“It’s my hope that as we look at all the problems we face today with drugs and violence in our society, that somehow people like ourselves will team up together to help change this trend.”

Even though society has perhaps hit a low ebb, Sister Joel believes that today’s struggles have helped us to understand our humanity and how vulnerable we actually are.

“We depend on one another,” she said. “When one person falls, there’s got to be somebody there to help pick him up.”

“You can’t be judgmental. You can only reach out. We have a lot to learn.”

At 50, Sister Joel looks back on her life and accomplishments, and realizes that what really counts is being satisfied with yourself and who you are.

“Accepting your role as a man or woman with all your faults and your failings, is important,” she explained.

“You’ve already had 50 years of living it out, and you probably don’t have another 50 years to make it up. So you have to learn to accept yourself. There’s no one who’s perfect.”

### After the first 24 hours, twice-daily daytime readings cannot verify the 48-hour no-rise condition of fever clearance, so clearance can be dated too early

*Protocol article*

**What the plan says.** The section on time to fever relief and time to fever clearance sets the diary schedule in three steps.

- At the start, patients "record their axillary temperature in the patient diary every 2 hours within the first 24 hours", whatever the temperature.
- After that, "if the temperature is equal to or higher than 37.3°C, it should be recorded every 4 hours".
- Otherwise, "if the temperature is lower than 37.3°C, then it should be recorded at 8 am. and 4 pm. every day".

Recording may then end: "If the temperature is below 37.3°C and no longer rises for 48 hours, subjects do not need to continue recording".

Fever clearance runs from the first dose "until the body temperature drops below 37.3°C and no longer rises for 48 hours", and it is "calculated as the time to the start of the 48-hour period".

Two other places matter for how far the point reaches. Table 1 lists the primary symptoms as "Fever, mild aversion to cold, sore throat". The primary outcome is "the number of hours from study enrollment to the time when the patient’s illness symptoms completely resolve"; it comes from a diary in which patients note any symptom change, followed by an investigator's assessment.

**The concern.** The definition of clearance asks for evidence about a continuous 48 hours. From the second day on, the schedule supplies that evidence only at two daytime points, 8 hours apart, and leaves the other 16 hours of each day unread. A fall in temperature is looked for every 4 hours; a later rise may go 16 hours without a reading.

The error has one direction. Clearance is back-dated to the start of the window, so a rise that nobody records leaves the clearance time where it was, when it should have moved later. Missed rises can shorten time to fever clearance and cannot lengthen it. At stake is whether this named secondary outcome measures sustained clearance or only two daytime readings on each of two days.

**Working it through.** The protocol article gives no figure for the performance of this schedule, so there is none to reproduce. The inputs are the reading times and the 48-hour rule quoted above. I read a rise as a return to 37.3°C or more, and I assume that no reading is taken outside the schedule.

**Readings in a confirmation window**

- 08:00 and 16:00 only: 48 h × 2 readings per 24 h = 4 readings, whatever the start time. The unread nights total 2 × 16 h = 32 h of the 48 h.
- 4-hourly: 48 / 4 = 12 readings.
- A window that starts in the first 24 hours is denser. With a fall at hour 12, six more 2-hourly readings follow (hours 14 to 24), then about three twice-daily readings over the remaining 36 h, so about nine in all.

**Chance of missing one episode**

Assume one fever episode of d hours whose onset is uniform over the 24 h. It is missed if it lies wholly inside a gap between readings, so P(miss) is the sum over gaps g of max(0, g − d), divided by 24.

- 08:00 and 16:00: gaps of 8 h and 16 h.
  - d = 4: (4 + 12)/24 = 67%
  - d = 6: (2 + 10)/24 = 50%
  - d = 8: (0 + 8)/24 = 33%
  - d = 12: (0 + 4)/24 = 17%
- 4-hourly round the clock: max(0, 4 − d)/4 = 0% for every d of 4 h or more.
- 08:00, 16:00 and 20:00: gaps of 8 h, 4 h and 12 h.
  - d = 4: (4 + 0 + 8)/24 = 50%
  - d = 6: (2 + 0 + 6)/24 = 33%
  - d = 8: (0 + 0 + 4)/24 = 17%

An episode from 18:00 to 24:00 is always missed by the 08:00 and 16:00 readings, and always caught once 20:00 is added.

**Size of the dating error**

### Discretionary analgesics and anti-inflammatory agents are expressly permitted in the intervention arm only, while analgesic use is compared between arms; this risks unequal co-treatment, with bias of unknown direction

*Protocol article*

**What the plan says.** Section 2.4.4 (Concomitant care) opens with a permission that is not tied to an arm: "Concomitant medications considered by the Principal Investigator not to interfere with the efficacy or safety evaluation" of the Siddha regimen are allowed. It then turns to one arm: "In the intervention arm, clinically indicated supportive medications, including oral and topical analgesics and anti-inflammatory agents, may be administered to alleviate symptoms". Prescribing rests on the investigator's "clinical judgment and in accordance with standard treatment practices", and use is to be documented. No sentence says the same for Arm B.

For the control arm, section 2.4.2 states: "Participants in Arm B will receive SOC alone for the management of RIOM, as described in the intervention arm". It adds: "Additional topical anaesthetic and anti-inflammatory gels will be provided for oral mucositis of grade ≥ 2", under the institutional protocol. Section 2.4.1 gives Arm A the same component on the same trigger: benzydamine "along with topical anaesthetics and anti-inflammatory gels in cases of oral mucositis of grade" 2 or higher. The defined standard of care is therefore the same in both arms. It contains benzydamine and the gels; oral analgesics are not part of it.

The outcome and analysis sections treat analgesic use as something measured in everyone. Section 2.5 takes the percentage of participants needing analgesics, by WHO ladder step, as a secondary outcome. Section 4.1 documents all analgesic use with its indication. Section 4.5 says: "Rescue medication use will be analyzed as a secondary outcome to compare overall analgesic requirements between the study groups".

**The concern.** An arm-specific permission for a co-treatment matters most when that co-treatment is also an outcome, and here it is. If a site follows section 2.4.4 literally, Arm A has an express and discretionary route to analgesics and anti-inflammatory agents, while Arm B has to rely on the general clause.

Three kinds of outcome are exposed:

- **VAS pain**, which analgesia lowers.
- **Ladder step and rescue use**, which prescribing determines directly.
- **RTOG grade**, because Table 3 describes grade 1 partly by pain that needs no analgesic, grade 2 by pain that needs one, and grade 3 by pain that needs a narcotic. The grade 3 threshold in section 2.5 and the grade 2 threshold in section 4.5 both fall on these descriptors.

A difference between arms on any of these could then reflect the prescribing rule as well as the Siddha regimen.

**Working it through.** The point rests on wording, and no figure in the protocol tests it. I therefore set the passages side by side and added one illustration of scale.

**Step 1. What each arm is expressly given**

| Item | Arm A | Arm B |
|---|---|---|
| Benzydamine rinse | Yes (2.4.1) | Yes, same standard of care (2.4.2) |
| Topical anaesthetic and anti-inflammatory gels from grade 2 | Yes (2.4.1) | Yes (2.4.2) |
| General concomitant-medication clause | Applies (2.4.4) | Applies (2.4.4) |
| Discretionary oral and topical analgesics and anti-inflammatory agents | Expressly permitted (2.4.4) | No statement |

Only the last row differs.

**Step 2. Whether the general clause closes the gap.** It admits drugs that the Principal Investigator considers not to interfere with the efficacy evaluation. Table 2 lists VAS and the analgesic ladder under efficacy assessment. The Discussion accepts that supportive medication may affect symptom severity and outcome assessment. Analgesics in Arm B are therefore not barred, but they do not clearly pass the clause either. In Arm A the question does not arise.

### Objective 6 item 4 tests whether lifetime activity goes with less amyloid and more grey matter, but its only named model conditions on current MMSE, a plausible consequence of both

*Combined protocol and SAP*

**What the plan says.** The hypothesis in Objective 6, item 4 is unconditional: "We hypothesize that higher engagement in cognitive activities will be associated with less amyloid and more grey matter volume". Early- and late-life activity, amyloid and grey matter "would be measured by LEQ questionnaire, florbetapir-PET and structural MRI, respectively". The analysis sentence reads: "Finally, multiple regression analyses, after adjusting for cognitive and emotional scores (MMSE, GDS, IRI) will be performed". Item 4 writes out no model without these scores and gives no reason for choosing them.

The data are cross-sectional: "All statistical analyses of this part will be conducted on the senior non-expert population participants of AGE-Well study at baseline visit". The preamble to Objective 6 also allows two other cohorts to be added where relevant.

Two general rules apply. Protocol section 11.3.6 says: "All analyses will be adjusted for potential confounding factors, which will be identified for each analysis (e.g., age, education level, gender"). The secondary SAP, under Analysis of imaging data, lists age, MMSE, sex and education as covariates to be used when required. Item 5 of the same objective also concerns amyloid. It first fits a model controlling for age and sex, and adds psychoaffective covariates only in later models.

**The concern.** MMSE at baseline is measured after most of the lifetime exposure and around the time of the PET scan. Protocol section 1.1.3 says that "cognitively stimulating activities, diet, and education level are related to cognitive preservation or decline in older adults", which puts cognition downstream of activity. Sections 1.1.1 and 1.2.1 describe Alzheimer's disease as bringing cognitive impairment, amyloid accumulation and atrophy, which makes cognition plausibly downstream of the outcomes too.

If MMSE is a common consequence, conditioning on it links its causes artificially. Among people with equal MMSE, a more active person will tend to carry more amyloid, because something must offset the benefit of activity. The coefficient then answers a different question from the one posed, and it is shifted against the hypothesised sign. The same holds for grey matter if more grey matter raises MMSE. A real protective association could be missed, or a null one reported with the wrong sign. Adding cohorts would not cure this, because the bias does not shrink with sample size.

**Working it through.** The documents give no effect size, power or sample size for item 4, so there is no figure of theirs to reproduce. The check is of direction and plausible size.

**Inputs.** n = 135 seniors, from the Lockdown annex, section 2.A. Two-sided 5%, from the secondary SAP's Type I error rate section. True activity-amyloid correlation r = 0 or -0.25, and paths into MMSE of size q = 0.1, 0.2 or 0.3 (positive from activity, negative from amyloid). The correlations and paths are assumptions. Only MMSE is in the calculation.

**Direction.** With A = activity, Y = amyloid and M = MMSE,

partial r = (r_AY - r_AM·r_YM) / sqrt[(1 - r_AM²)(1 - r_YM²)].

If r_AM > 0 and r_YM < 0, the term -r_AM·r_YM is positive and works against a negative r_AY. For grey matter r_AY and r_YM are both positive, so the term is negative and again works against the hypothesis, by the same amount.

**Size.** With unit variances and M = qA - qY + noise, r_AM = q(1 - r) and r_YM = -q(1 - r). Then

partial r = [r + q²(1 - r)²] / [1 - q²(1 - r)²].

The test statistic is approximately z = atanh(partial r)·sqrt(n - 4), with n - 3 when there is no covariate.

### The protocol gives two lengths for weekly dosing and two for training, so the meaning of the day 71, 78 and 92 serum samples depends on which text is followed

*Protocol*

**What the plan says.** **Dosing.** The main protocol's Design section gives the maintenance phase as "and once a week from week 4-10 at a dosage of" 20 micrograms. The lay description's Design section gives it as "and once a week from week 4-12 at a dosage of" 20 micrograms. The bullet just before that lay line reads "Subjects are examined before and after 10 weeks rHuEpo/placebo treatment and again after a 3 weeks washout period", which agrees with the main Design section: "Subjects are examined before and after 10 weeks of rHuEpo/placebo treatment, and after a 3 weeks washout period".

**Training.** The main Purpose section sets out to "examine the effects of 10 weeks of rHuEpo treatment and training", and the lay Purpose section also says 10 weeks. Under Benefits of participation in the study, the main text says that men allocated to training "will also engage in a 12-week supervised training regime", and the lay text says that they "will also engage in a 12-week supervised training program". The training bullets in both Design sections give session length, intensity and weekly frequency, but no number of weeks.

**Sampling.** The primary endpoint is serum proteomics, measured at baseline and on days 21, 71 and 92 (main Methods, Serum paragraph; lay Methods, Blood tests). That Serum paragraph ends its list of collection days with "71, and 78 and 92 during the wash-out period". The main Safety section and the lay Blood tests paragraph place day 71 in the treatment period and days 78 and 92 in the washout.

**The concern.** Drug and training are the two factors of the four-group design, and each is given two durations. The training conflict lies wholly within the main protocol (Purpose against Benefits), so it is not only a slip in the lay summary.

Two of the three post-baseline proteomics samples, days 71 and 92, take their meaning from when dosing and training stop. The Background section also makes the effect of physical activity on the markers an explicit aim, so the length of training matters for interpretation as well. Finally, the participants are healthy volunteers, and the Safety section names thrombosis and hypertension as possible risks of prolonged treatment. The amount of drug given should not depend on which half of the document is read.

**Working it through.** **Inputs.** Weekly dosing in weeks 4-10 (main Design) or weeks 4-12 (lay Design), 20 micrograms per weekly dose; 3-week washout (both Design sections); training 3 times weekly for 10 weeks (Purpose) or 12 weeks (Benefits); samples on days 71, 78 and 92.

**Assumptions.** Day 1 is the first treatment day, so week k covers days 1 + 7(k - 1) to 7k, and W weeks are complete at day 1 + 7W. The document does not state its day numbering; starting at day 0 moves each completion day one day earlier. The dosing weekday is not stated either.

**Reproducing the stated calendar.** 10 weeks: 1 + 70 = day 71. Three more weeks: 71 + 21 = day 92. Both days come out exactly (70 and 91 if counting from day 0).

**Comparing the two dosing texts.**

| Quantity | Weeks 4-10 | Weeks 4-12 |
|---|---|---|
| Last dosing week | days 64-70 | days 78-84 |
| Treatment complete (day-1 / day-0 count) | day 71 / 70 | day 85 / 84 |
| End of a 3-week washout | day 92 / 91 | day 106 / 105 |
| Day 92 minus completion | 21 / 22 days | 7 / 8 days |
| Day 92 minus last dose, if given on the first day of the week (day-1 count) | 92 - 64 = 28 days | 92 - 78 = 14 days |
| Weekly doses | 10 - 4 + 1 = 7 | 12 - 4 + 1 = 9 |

In May, Sister Joel was honored by Canisius College for her leadership, compassion and management skills.

She received an Honorary Degree of Doctor of Humane Letters.

What is the one thing that stands out most in her life?

When she and her mother traveled to Phoenix, AZ, to see the Pope address Catholic hospitals. Sister Joel represented Catholic hospitals from this area.

“I wasn’t quite sure how I would feel,” she explained. “I had never been in the presence of the Pope before. I don’t think that I had given it a lot of thought.”

“I remember when he walked on stage. There was a moment when everything stopped in my life and the whole world stood still.”

“I’m not one who gets too excited about anything, but I was overwhelmed when the Holy Father walked on stage,” she continued.

“I can still see my mother in her later years, sitting beside me with her arms crossed over her chest and her head bowed.

“It was an overpowering moment, and I’ve never felt anything like it since.”

Photos courtesy of Kenmore Mercy Hospital.